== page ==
• Occupations in life sciences (such as biologists, zoologists, botanists and biochemists)
  • Managers and officials (such as sales and distribution managers)
  • Miscellaneous professional, technical and managerial occupations (such as market research specialists or cybersecurity specialists)
  • Occupations in social sciences (such as rehabilitation workers or counsellors)
  • Occupations in art (such as graphic designers and other artists)
  • Occupations in law and jurisprudence (such as lawyers and foreign law advisors)
  • Occupations in writing (such as journalists and editors)
  • Occupations in museum, library and archival sciences (such as curators and archivists)
  • Occupations in entertainment and recreation (such as radio presenters and TV broadcasters)
  • Occupations in religion and theology (such as hospice chaplains and youth pastors)

USCIS also maintains a database, the H1B Employer Data Hub, which includes a list of all employers who have filed petitions to employ H1B migrant workers between 2009 and 2022. The drop-down industry codes (that can be selected to search the database) provide an idea of the broad range of industry sectors in which petitions have been filed, including:

  • Agriculture, forestry, fishing and hunting
  • Mining, quarrying, and oil and gas extraction
  • Utilities
  • Construction
  • Manufacturing
  • Wholesale trade
  • Retail trade
  • Transportation and warehousing
  • Information
  • Finance and insurance
  • Real estate, and rental and leasing
  • Professional and technical services
  • Management of companies and enterprises
  • Administrative and waste services
  • Educational services
  • Health care and social assistance
  • Arts, entertainment and recreation
  • Accommodation and food services
  • Other services
  • Public administration
  • Industry sector unknown.

An employer’s industry sector is not necessarily representative of the occupation(s) of the migrant workers that it employs. For example, a hospital would be classified in the health care and social assistance sector but it might employ H1B workers who are lawyers, accountants, IT specialists and so forth, in addition to medical professionals. Still, this data, taken together with the information set out in the USCIS annual report on the “characteristics of H1B specialty occupation workers”, can provide a useful starting point when looking to establish which types of jobs may qualify as a H1B speciality occupation.

 

How is a job role assessed for a H1B speciality occupation?

A job role will be assessed at the point at which the US sponsor files a petition with USCIS, showing that the position they are offering falls within a particular speciality occupation.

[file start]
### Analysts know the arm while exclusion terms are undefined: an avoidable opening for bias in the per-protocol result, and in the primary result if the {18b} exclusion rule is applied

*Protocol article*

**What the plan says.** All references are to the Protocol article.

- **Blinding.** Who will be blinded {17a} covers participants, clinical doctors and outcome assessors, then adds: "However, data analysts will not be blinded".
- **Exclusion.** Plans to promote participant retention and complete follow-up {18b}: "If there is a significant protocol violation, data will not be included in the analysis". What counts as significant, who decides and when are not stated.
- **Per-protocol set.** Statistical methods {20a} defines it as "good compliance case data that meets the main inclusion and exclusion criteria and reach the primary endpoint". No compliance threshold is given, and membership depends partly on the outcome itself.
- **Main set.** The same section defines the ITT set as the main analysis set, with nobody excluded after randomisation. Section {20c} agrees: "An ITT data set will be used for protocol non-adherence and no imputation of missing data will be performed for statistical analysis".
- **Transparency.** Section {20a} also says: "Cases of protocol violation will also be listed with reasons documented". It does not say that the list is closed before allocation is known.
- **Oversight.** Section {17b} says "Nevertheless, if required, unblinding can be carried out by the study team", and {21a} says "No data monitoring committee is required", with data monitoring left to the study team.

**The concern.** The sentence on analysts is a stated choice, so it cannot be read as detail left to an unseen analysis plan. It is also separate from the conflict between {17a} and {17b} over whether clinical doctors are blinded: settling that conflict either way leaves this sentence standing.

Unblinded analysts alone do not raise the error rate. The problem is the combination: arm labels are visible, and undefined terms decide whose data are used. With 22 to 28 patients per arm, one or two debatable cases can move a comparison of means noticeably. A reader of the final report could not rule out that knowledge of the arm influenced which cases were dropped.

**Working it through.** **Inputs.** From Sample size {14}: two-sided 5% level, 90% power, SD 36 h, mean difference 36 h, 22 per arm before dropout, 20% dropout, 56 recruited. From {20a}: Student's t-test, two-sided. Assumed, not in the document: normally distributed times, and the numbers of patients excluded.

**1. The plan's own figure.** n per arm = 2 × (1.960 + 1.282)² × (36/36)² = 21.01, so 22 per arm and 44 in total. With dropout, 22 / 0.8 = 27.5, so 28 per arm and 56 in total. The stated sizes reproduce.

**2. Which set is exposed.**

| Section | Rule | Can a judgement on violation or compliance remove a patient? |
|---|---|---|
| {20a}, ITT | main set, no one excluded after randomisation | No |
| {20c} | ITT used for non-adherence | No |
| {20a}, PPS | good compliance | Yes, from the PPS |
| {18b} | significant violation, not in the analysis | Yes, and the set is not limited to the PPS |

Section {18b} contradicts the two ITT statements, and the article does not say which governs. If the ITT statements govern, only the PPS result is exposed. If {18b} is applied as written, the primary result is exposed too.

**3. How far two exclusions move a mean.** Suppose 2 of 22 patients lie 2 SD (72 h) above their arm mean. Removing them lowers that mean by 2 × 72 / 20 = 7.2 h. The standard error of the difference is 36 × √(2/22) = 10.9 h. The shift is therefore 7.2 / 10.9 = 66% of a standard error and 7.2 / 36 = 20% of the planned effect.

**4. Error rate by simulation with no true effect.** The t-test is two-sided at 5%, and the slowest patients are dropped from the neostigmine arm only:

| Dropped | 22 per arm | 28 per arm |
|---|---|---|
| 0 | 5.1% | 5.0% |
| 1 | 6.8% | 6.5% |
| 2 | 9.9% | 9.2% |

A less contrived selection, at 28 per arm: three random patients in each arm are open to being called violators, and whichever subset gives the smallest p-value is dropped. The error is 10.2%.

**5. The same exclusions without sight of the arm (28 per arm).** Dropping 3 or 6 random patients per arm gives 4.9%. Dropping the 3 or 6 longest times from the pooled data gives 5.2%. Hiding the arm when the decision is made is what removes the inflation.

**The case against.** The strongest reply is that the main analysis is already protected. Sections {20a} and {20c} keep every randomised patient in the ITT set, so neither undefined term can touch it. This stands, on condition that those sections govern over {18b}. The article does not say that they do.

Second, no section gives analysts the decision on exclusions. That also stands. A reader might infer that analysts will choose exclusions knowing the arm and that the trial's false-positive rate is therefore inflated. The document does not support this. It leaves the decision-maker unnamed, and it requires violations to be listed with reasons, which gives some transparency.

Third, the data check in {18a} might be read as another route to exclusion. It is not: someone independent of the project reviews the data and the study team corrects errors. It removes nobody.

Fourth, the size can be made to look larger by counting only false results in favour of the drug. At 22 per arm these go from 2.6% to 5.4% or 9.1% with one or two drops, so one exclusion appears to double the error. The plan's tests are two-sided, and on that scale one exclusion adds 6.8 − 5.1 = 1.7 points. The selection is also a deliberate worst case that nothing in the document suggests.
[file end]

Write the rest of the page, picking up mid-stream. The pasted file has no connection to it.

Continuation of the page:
To be granted an H1B petition, which will then allow the overseas worker to go on to apply for a H1B visa, the job on offer must meet the occupation-specific requirements. As USCIS is responsible for determining eligibility for the classification sought, it will be for the USCIS caseworker deciding the matter to determine whether the employment on offer constitutes a speciality occupation. It will also be for that caseworker to decide whether the applicant named in the petition is qualified to perform services within that occupation.

In addition to the occupation-specific requirements for a H1B visa, there are also applicant-specific requirements that must be met. For an applicant to qualify to work within a speciality occupation, they must meet one of the following requirements:

  • hold a US bachelor’s or higher degree from an accredited university or college, as required by the speciality occupation in question
  • hold a foreign degree equivalent to a US bachelor’s or higher degree from an accredited university or college, as required by the speciality occupation in question
  • hold any required licence, or other official permission, to practice the speciality occupation in question in the US state in which employment is sought
  • have either education, specialised training and/or progressively responsible experience equivalent to the completion of a US bachelor’s or higher degree in the speciality occupation in question, ‘and’ have recognition of expertise within that speciality through progressively responsible positions related to that speciality.

This essentially means that the H1B worker must have a relevant degree, or equivalent combined education and/or experience. For example, an entry-level civil engineer must have at least a bachelor’s degree in civil engineering where, not surprisingly, a degree in accounting will not qualify that worker for an H1B visa to work as a civil engineer.

 

What are the implications if a job role is found not to be eligible?

The job role requirements for a H1B speciality occupation are central to the successful approval of a petition by a US sponsor. This means that if USCIS is not satisfied that the job role meets the requisite requirements for a H1B visa, the petition will be denied. In turn, this means that the visa applicant will not be able to apply for a H1B visa for that role.